When a product becomes established and then becomes commonly used, myths about it quickly become “accepted truths.” That’s particularly true when the product has extremely vocal supporters and detractors.
That’s definitely happened with Linux. Those who love Linux are certain that it’s the most secure operating system available, while those who hate it guarantee that it’s an open invitation to security exploits.
Both of those positions are largely based on myths. Here’s our attempt to pull back the curtain on those myths and unveil the truth.
Detractors: Linux is insecure because it has open source code.
Transparency can be the best defense against exploits. Yes, it’s theoretically easier for hackers to look through Linux code to find a way in. However, thousands of developers and security experts work with Linux every day, not only modifying it for their own purposes but closely examining the source code for weak code, potential holes, and back doors.
Imagine trying to find all of the vulnerabilities in a Windows product before an imaginative hacker discovers just one of them and creates an exploit – it can’t realistically be done, because Windows source code is so closely guarded. On the other hand, the same weaknesses obvious to hackers are obvious to the “good guys,” and holes can be plugged almost immediately. Patches for Linux are often released within hours. How long does it take for Windows developers to uncover problems and then release patches for that platform’s newly-discovered vulnerabilities?
As Linux developer Linus Torvalds has said, “Given enough eyeballs, all bugs are shallow.”
Supporters: Hackers don’t create viruses for Linux because Windows is much more popular.
It’s true that Windows is far-and-away the most popular operating system for consumers. However, the dominance of Linux as a server operating system and its widespread use by commercial and government installations arguably make Linux systems much more attractive targets for those looking to do the most harm. There are certainly viruses and malware which have been created to attack Linux. (“I ain’t afraid of no GHOSTs!”)
Detractors: As more and more end users switch to variations of Linux, it is increasingly becoming more vulnerable.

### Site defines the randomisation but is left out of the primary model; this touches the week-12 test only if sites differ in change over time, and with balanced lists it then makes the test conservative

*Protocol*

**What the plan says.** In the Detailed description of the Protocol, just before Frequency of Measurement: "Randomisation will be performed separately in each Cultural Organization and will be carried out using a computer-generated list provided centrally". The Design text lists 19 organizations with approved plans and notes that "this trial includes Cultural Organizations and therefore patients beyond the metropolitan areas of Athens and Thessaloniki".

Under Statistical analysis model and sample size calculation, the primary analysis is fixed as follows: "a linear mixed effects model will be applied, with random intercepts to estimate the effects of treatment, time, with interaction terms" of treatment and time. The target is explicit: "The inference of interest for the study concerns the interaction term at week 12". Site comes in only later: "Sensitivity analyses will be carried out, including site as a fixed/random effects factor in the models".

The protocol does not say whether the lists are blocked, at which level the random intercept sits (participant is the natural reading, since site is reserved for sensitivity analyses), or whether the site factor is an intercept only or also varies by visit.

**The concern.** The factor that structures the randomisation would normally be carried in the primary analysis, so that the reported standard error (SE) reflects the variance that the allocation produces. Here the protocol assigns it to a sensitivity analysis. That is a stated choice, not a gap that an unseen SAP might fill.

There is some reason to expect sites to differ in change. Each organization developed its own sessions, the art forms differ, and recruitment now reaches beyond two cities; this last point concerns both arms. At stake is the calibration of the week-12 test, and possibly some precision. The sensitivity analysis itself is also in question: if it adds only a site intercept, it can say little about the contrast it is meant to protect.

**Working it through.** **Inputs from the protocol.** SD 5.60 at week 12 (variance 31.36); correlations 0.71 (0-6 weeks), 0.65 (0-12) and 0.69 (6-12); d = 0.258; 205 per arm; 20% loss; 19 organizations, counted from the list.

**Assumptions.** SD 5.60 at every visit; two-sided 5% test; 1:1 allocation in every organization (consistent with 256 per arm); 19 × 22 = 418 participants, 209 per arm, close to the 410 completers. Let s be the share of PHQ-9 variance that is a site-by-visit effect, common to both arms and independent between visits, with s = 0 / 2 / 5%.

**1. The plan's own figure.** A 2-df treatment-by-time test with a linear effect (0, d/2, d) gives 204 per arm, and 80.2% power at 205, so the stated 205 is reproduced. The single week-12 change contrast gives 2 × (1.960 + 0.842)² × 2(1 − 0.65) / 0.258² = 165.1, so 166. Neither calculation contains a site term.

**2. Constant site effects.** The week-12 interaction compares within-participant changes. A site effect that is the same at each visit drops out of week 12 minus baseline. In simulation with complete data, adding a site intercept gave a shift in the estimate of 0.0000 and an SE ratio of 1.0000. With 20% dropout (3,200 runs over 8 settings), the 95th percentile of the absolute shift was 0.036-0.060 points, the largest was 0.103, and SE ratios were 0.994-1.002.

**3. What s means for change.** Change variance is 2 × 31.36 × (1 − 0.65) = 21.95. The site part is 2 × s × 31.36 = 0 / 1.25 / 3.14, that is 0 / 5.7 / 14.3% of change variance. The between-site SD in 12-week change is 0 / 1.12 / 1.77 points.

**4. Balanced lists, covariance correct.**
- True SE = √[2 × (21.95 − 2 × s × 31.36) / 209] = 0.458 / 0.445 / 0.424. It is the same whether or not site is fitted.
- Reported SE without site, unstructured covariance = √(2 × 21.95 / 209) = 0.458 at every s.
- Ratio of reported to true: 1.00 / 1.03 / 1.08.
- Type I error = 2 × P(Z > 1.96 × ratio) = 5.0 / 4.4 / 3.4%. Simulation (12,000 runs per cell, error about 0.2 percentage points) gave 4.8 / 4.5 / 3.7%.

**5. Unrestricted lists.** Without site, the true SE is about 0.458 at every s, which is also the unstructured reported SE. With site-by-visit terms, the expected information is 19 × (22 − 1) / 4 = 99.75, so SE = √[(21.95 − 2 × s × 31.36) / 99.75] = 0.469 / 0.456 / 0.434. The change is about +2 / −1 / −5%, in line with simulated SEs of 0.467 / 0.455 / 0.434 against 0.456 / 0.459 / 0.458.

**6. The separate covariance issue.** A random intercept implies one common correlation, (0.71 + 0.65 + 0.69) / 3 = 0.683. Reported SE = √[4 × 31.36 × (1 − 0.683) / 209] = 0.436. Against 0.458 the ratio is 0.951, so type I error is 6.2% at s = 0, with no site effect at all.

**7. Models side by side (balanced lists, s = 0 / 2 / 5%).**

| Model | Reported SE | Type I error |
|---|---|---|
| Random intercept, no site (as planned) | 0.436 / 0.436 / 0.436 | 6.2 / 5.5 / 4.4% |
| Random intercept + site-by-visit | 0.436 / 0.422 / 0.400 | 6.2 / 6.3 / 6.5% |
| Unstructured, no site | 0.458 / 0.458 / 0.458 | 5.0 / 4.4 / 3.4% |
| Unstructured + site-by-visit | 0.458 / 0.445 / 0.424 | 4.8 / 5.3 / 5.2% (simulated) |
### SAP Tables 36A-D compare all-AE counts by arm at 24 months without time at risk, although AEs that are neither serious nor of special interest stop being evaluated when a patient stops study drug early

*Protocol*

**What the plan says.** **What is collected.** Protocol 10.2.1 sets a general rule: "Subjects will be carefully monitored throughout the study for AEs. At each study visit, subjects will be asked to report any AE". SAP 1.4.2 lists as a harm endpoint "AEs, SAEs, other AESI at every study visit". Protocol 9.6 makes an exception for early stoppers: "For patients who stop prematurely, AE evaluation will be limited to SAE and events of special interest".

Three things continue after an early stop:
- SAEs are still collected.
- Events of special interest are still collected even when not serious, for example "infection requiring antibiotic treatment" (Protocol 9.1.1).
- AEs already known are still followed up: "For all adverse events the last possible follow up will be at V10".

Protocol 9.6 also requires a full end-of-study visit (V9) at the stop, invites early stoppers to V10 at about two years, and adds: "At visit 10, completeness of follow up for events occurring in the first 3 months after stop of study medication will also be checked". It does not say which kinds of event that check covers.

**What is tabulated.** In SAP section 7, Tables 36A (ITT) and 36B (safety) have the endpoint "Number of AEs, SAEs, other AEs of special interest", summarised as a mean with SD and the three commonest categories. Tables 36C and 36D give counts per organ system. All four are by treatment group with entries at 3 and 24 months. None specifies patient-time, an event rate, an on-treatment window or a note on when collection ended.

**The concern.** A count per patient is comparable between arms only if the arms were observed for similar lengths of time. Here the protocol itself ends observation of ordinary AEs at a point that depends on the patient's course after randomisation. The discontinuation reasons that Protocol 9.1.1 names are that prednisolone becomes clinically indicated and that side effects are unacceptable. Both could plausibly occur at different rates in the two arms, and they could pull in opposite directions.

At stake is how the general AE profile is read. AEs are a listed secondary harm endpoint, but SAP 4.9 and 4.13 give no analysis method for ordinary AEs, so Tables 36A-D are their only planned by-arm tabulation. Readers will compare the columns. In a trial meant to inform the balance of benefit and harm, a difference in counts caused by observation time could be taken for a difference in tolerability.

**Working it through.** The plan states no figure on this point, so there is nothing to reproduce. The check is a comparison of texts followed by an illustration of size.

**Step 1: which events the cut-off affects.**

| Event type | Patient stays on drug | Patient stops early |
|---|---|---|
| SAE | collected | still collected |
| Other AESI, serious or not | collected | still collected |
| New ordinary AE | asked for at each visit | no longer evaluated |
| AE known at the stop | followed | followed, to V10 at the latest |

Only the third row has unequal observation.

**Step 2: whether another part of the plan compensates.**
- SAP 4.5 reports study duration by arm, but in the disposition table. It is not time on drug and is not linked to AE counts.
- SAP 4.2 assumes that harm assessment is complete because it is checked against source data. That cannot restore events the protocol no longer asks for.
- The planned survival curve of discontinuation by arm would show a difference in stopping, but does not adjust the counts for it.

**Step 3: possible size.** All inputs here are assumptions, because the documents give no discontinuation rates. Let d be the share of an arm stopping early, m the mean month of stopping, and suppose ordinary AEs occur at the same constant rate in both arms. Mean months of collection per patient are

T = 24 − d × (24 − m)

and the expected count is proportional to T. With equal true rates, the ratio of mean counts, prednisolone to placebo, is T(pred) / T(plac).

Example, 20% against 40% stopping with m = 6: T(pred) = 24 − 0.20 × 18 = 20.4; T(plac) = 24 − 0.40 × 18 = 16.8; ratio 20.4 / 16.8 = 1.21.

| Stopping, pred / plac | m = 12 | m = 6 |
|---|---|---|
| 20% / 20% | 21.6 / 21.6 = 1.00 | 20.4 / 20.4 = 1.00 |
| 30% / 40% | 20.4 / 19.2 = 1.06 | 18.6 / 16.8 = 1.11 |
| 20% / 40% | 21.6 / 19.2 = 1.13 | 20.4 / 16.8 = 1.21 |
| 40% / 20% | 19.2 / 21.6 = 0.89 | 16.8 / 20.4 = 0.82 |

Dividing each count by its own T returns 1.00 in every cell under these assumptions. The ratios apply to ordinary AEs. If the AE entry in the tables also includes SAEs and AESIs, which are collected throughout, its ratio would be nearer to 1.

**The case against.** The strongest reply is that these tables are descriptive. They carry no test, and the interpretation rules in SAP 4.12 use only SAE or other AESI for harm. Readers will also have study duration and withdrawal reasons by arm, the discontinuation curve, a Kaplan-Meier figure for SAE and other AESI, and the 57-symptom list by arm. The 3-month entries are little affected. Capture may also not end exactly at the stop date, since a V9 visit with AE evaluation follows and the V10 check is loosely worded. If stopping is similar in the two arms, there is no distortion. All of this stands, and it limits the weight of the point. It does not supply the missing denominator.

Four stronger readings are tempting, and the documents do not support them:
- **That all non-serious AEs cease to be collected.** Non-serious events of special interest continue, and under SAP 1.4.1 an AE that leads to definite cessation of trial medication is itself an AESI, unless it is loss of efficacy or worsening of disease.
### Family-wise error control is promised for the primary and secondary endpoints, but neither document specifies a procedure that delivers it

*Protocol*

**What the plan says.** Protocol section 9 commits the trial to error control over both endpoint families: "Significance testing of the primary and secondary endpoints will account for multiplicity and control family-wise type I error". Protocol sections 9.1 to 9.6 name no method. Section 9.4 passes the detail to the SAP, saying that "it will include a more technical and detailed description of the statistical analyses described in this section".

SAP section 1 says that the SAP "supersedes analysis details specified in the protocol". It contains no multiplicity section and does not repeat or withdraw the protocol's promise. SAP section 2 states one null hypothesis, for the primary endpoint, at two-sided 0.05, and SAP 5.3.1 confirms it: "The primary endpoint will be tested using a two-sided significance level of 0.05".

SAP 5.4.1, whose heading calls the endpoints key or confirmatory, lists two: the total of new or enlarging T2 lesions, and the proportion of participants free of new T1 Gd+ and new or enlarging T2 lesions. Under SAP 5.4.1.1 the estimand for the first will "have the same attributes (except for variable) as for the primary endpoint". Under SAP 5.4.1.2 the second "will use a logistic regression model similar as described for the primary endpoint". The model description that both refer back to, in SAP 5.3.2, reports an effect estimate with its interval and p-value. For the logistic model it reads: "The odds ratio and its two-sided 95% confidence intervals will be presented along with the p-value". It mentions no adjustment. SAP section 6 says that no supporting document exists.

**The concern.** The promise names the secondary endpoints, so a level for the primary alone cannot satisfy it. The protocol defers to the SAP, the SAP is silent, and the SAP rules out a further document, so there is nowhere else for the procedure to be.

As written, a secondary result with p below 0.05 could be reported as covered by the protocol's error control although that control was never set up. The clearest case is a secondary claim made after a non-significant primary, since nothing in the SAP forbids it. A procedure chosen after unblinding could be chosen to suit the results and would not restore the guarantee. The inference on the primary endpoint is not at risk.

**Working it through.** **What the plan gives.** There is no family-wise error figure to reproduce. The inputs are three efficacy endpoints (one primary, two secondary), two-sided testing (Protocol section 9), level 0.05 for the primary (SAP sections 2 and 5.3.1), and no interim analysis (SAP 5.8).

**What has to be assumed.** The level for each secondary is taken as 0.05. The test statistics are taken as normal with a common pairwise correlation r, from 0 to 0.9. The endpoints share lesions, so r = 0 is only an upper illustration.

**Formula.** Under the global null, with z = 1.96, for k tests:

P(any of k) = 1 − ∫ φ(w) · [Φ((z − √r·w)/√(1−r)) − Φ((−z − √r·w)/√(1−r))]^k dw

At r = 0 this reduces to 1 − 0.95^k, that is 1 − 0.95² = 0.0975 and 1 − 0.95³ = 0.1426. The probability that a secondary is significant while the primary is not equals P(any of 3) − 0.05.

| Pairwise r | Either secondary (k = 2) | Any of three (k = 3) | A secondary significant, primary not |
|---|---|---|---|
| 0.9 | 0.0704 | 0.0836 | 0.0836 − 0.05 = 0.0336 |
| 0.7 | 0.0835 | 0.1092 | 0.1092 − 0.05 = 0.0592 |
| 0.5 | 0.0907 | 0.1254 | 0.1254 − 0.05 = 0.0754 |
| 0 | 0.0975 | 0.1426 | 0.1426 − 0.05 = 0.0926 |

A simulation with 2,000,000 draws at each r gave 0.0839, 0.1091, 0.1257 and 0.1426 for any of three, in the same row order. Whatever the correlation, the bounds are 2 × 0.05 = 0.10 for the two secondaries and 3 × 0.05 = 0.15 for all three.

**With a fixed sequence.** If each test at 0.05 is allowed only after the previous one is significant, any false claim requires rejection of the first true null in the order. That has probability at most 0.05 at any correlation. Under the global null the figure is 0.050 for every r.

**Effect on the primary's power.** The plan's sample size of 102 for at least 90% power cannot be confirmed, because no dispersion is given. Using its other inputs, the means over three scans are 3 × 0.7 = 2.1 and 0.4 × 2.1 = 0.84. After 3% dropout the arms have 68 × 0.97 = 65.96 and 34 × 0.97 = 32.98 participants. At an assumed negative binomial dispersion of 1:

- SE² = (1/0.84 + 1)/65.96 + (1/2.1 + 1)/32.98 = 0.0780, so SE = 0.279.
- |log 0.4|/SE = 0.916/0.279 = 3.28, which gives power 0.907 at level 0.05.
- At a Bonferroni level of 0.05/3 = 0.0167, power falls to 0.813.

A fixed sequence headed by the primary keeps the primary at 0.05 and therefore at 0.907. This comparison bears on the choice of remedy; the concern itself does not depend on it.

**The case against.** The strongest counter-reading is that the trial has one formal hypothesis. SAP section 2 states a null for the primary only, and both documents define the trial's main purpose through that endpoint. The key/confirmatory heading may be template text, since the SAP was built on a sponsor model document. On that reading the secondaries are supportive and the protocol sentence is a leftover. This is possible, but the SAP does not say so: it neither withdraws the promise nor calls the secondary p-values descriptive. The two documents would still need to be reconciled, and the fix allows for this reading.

We can’t say this is completely a myth. With new applications (particularly socially-oriented ones) being developed for those switching to products like Ubuntu and Mint, some of the exploits common for Windows or even iOS are definitely appearing for Linux as well. However, this is less an issue with the platform itself, and more a challenge to ensure that Linux is administered and operated properly. And the open-source nature of Linux will always work to make vulnerabilities less of a long-term issue than they are with Windows.
Supporters: Linux is virtually virus-proof.
Again, this isn’t completely a myth, because the architecture of Linux does often mitigate the damage that can be caused by malware; most users don’t have root access so system files are often protected from attacks at the user level. Additionally, Linux doesn’t support the .exe files often used to transmit viruses, and doesn’t use registries which are commonly the focus of attacks.
However, architecture isn’t all that comes into play on a Linux system – users also have a say in what happens. Someone opening an email containing a malicious file and then executing it is going to cause problems for any system, no matter what operating system it is using.
The bottom line: Linux, by its very nature, is more secure than Windows or Mac OS. However, no operating system is 100% invulnerable, despite the myths which may surround it. Regular updates and scans – and a huge dollop of user caution – are the only real ways to maximize system security.